As I sit by the ocean, I can revel in the silky surface of the water, the light catching the crest of waves, and be mesmerized by its restless beauty and vast power. Yet I also can’t help thinking of the creatures that lie within it: the diminishing shoals of tuna and dwindling populations of porpoises.
Whenever my heart feels torn in this way, I remember that where we habitually place our heart and mind becomes our natural inclination. What we focus on determines to some degree our sense of well-being. We can’t ignore the ecological crisis. We are here because society has refused to look squarely at this complex problem. However, does it serve the greater good to dwell only on the catalog of data about climate change? Such single-pointed focus can lead to despair, hopelessness, and worse.
On my walk I can dwell on the smoke, the acrid smell, the diminished visibility, and the destruction those fires bring. Or I can shift my attention to what is not burning up. To the Indian paintbrush flowers at my feet on my walk, or to the wave of pelicans who fly in exquisite formation along the coast. I can take in the elegant trees that reach their limbs skyward and the beautiful eucalyptus bark that peels like skin, while their leaves cast a dreamy, shadowy light upon the lush undergrowth.
Mindfulness teachings point us to meet the present moment as it is: We behold both the beauty of nature and the devastation that is occurring. We see the folly of overly romanticizing the past or drowning in doomsday scenarios of what’s to come. We hold predictions about the future lightly, however certain they’ll appear, as we can never know for sure what may unfold.
The question I hear from many people is: How do we hold the pain of the earth at this time? My answer is simply to grieve. To let yourself feel the depth of the pain and let the tears flow.
In learning the power of inclining our mind, we can also turn our attention to the tremendous number of constructive solutions that millions of people around the planet are working on. Organizations around the world are figuring out how to remove plastics from the ocean, draw carbon from the air, restore habitat for tigers in Nepal, and clean up the Ganges river. The list of businesses, municipalities, and nonprofits crafting creative solutions to the climate crisis is vast and increases every day.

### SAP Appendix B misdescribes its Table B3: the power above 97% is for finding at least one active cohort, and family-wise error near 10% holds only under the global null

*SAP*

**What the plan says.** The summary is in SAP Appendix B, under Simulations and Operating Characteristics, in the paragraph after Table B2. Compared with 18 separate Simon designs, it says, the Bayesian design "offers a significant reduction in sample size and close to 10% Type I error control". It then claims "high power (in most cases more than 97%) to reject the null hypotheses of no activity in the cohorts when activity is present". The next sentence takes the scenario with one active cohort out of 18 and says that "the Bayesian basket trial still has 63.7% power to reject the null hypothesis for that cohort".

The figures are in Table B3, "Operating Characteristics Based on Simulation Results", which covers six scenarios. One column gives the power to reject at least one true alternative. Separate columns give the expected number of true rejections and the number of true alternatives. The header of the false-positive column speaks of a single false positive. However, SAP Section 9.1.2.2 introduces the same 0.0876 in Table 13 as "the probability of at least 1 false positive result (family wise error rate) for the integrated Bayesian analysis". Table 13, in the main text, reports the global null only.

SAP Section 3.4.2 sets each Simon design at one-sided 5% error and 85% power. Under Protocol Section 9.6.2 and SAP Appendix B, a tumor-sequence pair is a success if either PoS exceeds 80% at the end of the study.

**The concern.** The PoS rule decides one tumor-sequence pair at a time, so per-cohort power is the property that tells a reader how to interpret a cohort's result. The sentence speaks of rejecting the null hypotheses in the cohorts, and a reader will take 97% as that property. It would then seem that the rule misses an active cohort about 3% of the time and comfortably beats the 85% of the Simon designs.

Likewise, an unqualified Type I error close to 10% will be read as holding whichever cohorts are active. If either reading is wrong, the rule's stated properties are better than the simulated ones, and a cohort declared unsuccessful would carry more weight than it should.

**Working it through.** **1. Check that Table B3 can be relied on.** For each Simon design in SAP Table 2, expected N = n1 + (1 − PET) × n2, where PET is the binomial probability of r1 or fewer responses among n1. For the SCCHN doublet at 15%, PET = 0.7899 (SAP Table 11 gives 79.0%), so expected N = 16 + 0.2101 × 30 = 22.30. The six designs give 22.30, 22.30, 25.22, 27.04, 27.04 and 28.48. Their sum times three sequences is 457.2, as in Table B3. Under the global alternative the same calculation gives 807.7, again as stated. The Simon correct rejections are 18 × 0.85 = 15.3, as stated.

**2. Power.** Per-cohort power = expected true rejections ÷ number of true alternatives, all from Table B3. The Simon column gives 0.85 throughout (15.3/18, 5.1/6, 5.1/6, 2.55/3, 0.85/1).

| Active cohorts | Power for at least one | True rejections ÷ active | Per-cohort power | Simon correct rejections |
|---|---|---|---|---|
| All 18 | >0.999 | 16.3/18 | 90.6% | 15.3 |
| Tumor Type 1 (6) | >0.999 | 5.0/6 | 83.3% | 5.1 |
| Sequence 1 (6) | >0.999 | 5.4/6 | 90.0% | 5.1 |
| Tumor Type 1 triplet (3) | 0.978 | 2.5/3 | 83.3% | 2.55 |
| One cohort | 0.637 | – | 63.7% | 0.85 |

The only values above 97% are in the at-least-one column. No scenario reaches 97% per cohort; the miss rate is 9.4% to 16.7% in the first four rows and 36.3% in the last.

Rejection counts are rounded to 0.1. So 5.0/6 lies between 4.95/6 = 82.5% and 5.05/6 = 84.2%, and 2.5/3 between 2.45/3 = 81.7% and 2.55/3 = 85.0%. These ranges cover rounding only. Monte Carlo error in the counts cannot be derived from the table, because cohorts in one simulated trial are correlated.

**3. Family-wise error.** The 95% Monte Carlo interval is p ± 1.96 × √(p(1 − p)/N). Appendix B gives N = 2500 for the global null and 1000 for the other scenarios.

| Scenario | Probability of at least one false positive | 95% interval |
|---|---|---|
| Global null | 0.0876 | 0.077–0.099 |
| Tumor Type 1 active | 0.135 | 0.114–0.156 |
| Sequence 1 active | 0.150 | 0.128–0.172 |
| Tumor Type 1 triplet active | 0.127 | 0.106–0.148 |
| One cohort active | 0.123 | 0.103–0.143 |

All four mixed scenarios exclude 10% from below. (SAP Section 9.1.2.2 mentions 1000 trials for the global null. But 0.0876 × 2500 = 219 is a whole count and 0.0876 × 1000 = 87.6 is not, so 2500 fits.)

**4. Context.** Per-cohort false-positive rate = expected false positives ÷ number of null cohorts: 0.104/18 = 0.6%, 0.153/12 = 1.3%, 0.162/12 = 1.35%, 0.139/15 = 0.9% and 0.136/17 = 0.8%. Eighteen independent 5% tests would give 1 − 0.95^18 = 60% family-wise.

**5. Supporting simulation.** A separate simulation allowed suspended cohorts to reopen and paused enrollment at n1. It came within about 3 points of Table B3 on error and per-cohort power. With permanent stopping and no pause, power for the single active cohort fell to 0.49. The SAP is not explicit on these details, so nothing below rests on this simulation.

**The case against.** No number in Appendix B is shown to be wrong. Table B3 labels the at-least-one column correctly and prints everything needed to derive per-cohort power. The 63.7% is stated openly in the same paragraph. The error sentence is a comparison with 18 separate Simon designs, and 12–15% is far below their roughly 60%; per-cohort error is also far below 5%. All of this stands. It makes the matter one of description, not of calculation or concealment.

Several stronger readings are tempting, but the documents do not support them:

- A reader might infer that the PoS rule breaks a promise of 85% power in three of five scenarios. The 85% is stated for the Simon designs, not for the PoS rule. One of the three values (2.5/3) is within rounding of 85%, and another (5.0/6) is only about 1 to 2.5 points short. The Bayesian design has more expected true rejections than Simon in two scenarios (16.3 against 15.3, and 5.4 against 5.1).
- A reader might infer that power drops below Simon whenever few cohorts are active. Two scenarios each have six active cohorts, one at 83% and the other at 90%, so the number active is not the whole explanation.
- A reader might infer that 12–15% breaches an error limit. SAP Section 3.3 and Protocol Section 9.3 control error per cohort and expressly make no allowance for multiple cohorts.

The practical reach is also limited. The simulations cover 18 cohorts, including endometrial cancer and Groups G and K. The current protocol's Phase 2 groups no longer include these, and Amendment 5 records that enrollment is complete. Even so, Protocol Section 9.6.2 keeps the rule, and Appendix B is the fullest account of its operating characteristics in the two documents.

These times require our mindfulness practice to hold a wide view. It asks that we hold the harsh reality of the eco-crisis, the beauty of what is still here and thriving, and simultaneously the uprising of ordinary people working all over the planet to steward, protect, and preserve the earth in sustainable ways. I have walked through scorched forests. I can look at the blackened trunks and feel a tender grief. And I can also focus on the emerald green shoots that rise out of the ashes. Both are true. Both demand our attention.
To be awake today is to learn how to hold paradox in your mind and to dwell in ambiguity. Indeed, the question I hear from many people is: How do we hold the pain of the earth at this time? My answer is simply to grieve. To let yourself feel the depth of the pain and let the tears flow. Allowing grief to move through allows movement and a responsiveness to rise out of those tear-stained ashes. It helps melt the frozen numbness that thwarts effective action.